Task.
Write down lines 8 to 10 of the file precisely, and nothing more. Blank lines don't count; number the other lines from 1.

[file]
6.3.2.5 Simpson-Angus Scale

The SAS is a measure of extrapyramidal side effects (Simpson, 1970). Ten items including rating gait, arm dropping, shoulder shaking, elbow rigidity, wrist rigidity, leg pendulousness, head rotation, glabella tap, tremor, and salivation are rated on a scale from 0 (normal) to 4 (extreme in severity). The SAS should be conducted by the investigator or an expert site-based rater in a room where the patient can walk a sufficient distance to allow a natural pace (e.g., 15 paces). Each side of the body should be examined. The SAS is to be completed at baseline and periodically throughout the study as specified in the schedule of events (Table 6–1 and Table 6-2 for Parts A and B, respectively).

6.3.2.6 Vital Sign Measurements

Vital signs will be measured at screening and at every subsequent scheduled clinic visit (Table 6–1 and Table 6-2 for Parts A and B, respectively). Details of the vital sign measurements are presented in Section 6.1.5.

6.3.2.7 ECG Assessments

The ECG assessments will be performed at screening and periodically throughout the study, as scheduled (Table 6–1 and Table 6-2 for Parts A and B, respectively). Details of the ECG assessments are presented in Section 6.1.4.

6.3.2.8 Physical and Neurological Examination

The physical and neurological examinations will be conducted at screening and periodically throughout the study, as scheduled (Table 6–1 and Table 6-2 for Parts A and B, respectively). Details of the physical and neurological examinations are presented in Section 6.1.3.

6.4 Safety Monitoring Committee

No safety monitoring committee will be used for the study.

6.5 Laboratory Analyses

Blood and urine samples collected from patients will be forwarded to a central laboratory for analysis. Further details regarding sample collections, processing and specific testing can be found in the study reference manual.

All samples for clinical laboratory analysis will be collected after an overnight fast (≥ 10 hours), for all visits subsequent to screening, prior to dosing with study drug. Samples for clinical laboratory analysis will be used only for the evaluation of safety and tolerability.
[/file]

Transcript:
The physical and neurological examinations will be conducted at screening and periodically throughout the study, as scheduled (Table 6–1 and Table 6-2 for Parts A and B, respectively). Details of the physical and neurological examinations are presented in Section 6.1.3.

6.4 Safety Monitoring Committee

No safety monitoring committee will be used for the study.